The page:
It strikes me that designers themselves provide ample evidence that "Intelligent Design" is a fundamentally flawed idea.
"I.D." has at its core the same premise as Paley's "watchmaker thesis" as presented in his 1802 Natural Theology:
In crossing a heath, suppose I pitched my foot against a stone, and were asked how the stone came to be there; I might possibly answer, that, for anything I knew to the contrary, it had lain there forever: nor would it perhaps be very easy to show the absurdity of this answer. But suppose I had found a watch upon the ground, and it should be inquired how the watch happened to be in that place; I should hardly think of the answer I had before given, that for anything I knew, the watch might have always been there. (...) There must have existed, at some time, and at some place or other, an artificer or artificers, who formed [the watch] for the purpose which we find it actually to answer; who comprehended its construction, and designed its use. (...) Every indication of contrivance, every manifestation of design, which existed in the watch, exists in the works of nature; with the difference, on the side of nature, of being greater or more, and that in a degree which exceeds all computation.
An obvious question might be: was the watch left there deliberately? Already, the notion of finding the watch on th heath implies not a deliberate chain of cause and effect, but an accidental one. Even if it was left there with a specific intent, was that intent that Paley find it? Or by coming along with his mind keen on deciding on what things mean before looking at them, has Paley already mucked things up for the watch's actual owner?
But my point here isn't to shoot down Paley's easily-pierced balloon specifically. Rather, it's to point out that while engineering and technology has been incredibly influential, it seems as if that influence has almost never really gone according to design.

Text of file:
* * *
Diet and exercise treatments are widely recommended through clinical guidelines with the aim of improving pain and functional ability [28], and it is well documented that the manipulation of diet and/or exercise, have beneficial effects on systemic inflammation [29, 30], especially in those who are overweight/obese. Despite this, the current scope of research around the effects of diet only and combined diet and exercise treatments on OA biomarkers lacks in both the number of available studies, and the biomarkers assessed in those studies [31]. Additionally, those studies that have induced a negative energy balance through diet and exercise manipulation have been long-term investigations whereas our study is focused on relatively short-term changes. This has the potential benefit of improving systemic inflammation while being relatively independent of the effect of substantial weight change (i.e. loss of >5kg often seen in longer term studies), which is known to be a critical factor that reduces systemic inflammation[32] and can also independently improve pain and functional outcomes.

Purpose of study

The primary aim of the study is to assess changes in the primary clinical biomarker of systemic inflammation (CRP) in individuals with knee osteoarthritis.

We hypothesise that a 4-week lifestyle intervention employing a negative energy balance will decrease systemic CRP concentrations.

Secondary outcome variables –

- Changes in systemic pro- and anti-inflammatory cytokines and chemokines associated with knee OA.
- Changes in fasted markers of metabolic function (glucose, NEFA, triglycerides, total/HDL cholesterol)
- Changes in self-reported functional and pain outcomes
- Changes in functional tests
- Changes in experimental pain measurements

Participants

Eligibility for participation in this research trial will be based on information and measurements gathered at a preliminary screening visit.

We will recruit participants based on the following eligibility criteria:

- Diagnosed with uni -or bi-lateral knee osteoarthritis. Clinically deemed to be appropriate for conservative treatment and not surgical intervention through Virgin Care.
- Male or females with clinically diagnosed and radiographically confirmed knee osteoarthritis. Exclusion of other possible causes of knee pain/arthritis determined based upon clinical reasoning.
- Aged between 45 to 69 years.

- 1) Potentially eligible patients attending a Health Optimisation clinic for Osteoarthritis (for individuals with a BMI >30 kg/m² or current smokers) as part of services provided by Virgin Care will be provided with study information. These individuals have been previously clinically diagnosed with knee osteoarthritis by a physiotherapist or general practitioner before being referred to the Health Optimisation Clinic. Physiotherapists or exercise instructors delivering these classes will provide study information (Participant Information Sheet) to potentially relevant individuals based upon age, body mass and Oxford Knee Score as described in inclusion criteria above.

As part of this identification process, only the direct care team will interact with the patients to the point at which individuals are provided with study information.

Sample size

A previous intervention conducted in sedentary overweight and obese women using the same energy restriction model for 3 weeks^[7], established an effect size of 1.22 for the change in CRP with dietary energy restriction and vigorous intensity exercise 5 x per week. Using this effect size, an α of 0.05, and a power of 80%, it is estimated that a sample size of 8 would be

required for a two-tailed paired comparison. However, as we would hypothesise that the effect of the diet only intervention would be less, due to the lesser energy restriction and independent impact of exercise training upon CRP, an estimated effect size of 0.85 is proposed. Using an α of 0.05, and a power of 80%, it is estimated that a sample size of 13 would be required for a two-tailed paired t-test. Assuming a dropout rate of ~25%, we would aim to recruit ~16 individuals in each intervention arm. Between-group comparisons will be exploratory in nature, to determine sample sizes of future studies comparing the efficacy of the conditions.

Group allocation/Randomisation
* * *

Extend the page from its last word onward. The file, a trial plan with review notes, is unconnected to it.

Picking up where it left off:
Twenty years before Paley's book, the Montgolfier brothers launched the first success of a long line of flying inventions. Spurred on with ideas about how to assault the seemingly-impregnable fortress of Gibraltar, their work went on a path that's easily traced from their sheep, duck, and rooster flights through the first human flight (with a military officer on board, Marquis François Laurent d'Arlandes), to the daily aerial firebombing of Asian and European cities a century and a half later. One could say, in fact, that everything went quite according to horrible plan.
Or... did it? More than two centuries later, Gibraltar remains under a British governor.
The watch found on Paley's imaginary walk -- did it perhaps incorporate that contemporary technological marvel, the lever escapement within a Abraham-Louis Bréguet-designed tourbillon? While impressive, and enough to merit Bréguet a commission from the French Navy (who used his clocks extensively in navigation), there's just one problem -- it doesn't work.
Oh yes a fine watch will tell the time. But the tourbillon, designed to counter the effects of shifting gravity (perfect for a naval vessel)? Ooops! In general, modern horologists not only say that not only is it unnecessary in modern timepieces (except to enhance sales), it probably never was, and that watches that lacked a tourbillon were never less accurate than those that did.
And as for a "master" designer? Even here what potential confluences do we have here between aviation and watches (much less the grand clockwork of the universe), except maybe in the coincidental affinity of Kim-Jong Il for Rolexes, even as his government's rockets put pressure on the doomsday clock?